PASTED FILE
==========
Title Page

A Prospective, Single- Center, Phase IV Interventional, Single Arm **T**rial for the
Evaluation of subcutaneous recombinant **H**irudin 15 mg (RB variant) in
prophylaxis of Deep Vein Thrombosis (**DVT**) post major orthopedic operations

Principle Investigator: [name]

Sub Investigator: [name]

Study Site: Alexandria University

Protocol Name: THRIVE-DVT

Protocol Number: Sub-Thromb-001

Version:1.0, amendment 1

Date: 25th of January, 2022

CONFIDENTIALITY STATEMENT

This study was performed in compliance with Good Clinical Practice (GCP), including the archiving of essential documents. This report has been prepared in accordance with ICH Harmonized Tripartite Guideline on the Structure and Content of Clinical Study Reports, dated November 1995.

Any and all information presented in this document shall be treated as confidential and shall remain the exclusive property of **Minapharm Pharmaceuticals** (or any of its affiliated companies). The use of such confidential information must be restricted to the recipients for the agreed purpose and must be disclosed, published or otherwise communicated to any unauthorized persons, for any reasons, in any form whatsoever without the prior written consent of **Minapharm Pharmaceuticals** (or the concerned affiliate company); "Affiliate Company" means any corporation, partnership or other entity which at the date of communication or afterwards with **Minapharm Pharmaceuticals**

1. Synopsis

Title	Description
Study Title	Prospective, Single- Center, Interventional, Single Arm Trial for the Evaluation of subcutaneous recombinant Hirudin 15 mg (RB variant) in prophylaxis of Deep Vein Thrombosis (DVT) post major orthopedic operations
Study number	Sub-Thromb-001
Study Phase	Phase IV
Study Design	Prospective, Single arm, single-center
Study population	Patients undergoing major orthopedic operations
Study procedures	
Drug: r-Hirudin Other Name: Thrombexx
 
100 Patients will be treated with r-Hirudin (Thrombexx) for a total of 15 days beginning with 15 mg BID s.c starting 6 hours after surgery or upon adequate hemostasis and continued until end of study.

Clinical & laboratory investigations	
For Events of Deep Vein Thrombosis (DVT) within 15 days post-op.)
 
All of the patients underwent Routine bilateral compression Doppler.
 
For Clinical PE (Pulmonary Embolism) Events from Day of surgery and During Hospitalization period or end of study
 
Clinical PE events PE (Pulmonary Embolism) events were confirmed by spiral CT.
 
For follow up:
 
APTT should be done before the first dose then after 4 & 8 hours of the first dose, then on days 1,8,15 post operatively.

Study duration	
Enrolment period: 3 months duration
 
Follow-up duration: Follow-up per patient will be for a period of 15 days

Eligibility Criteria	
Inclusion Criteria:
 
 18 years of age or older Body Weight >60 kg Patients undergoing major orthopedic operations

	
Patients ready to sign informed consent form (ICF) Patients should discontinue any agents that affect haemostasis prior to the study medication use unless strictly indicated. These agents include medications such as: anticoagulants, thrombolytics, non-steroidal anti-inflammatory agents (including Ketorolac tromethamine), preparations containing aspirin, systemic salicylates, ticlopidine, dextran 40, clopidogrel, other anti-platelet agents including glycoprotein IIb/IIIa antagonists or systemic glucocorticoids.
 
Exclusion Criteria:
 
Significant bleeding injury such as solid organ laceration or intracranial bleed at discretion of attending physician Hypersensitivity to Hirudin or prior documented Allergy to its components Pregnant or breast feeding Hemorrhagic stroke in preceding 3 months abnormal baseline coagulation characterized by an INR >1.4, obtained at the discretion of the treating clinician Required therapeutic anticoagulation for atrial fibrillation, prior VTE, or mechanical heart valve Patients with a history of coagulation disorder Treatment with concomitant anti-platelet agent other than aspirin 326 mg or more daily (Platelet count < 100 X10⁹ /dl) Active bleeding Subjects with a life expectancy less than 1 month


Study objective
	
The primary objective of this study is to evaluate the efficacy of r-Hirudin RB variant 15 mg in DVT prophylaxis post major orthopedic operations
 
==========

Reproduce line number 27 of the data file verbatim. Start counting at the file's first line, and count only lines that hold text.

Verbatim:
All of the patients underwent Routine bilateral compression Doppler.
 